This money could be spent to protect children from the effects of poverty, i.e. on expanded and improved breakfast and lunch programs, school nurses (at present there are more school nurses per child in low poverty schools than in high poverty schools) and improved school and public libraries, especially in high-poverty areas.
Rather than spend on standards and tests, investing in protecting our children from the effects of poverty would raise test scores. More important, it is the right thing to do.
“Test scores of students from middle class homes …: Payne, K. and Biddle, B. 1999. Poor school funding, child poverty, and mathematics achievement. Educational Researcher 28 (6): 4-13; Bracey, G. 2009. The Bracey Report on the Condition of Public Education. Boulder and Tempe: Education and the Public Interest Center & Education Policy Research Unit. http://epicpolicy.org/publication/Bracey-Report. Berliner, D. The Context for Interpreting PISA Results in the USA: Negativism, Chauvinism, Misunderstanding, and the Potential to Distort the Educational Systems of Nations. In Pereyra, M., Kottoff, H-G., & Cowan, R. (Eds.). PISA under examination: Changing knowledge, changing tests, and changing schools. Amsterdam: Sense Publishers. In press. Tienken, C. 2010. Common core state standards: I wonder? Kappa Delta Phi Record 47 (1): 14-17.
“Poverty means poor nutrition, inadequate health care, and lack of access to books”: Berliner, D. 2009. Poverty and Potential: Out-of-School Factors and School Success. Boulder and Tempe: Education and the Public Interest Center & Education Policy Research Unit. http://epicpolicy.org/publication/poverty-and-potential; Krashen, S. 1997. Bridging inequity with books. Educational Leadership 55(4): 18-22.
Improving the economy ….: Baker, K. 2007. Are international tests worth anything? Phi Delta Kappan, 89(2), 101-104; Zhao, Y. 2009. Catching Up or Leading the Way? American Education in the Age of Globalization. ASCD: Alexandria, VA.; Ananat, E., Gassman-Pines, A., Francis, D., and Gibson-Davis, C. 2011. Children left behind: The effects of statewide job less on student acbievement. NBER (National Bureau of Economic Research) Working Paper No. 17104, JEL No. 12,16. http://www.nber.org/papers/w17104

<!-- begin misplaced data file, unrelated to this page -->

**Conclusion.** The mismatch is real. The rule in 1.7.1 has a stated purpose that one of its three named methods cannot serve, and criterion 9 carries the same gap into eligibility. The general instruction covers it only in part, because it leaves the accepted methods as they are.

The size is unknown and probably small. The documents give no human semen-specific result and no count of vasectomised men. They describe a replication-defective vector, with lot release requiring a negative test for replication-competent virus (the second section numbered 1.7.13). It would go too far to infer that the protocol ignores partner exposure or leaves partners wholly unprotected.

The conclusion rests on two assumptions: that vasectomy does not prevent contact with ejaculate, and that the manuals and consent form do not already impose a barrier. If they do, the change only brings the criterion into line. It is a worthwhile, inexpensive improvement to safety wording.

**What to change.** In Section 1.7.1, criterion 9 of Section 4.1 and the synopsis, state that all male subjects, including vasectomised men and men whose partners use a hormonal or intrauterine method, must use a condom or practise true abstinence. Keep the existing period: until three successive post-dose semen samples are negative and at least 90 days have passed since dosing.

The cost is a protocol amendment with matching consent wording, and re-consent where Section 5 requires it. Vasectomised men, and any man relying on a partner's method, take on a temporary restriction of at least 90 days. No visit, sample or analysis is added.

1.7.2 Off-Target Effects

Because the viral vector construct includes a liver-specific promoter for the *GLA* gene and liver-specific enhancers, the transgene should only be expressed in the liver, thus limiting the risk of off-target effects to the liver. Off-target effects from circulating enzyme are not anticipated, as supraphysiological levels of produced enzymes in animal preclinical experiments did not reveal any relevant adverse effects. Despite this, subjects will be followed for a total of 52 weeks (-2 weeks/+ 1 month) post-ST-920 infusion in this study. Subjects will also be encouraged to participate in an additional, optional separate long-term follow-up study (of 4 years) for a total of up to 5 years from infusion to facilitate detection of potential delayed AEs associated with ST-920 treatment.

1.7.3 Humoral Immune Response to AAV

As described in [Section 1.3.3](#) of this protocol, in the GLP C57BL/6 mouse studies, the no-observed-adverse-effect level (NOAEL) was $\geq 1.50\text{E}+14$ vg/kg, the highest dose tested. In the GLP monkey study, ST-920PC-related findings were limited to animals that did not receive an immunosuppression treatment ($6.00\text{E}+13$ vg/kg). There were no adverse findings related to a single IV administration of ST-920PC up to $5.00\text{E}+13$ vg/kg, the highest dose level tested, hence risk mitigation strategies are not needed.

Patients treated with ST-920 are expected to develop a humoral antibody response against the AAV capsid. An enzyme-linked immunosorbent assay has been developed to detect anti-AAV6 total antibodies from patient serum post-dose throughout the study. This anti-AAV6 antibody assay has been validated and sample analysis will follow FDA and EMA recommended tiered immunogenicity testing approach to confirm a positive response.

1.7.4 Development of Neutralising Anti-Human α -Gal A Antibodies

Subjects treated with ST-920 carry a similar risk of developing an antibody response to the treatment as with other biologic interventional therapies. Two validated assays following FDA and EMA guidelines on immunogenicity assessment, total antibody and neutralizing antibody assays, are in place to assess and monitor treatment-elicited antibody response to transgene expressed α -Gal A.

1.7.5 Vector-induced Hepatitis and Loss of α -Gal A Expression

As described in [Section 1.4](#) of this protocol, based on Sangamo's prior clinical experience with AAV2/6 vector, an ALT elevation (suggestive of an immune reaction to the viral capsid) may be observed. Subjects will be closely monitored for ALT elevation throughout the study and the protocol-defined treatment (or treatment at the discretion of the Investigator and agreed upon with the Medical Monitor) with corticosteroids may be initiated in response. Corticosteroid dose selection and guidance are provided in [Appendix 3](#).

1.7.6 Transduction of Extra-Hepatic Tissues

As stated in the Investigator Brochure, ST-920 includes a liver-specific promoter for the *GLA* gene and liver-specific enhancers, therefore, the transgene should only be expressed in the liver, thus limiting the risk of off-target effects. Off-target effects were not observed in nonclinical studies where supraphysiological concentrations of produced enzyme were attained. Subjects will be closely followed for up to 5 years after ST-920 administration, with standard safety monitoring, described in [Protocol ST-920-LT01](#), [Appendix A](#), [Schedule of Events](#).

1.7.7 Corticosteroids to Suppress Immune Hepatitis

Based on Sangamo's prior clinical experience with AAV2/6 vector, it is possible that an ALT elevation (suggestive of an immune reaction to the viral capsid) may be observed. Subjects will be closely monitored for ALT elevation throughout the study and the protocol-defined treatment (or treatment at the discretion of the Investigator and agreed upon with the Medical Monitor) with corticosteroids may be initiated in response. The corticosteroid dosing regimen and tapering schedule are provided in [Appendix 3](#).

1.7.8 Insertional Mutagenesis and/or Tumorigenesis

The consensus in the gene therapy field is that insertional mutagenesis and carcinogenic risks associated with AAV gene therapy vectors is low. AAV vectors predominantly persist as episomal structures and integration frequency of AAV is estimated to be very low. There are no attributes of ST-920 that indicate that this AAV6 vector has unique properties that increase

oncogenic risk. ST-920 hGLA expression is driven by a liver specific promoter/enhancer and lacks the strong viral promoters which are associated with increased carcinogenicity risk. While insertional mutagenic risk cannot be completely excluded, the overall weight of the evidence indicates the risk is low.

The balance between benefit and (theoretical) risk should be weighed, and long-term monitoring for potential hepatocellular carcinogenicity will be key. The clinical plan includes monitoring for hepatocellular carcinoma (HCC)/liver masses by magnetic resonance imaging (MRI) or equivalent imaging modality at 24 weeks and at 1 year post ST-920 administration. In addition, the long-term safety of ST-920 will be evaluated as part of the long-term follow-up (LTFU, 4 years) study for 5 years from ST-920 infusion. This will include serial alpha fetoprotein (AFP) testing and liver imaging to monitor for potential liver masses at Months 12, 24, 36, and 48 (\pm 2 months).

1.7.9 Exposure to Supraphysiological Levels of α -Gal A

There is no evidence that national standards and national tests have improved student learning in the past: Nichols, S., Glass, G., and Berliner, D. 2006. High-stakes testing and student achievement: Does accountability increase student learning? Education Policy Archives 14(1). http://epaa.asu.edu/epaa/v14n1/. OECD. Tienken, C., 2011. Common core standards: An example of data-less decision-making. Journal of Scholarship and Practice. American Association of School Administrators [AASA], 7(4): 3-18. http://www.aasa.org/jsp.aspx.
Testing in more subjects: The Blueprint A Blueprint for Reform: The Reauthorization of the Elementary and Secondary Education Act. United States Department of Education March 2010
In earlier and later grades: PARCC document: http://www.parcconline.org/sites/parcc/files/PARCC%20MCF%20Response%20to%20Public%20Feedback_%20Fall%202011%20Release.pdf
Interim tests: Duncan, A. September 9, 2010. Beyond the Bubble Tests: The Next Generation of Assessments — Secretary Arne Duncan’s Remarks to State Leaders at Achieve’s American Diploma Project Leadership Team Meeting: http://www.ed.gov/news/speeches/beyond-bubble-tests-next-generation-assessments-secretary-arne-duncans-remarks-state-l. The Blueprint, (op. cit.) p. 11.
http://www.ed.gov/news/speeches/secretary-arne-duncans-remarks-statehouse-convention-center-little-rock-arkansas (August 25, 2010). The Blueprint (op.cit.), p. 9.
New York City budget: New York Times, “In city schools, tech spending to rise despite cuts,” March 30, 2011.
School nurses: Berliner, 2009 (op. cit.)
Libraries: Krashen, S. 2011. Protecting students against the effects of poverty: Libraries. New England Reading Association Journal 46 (2): 17-21.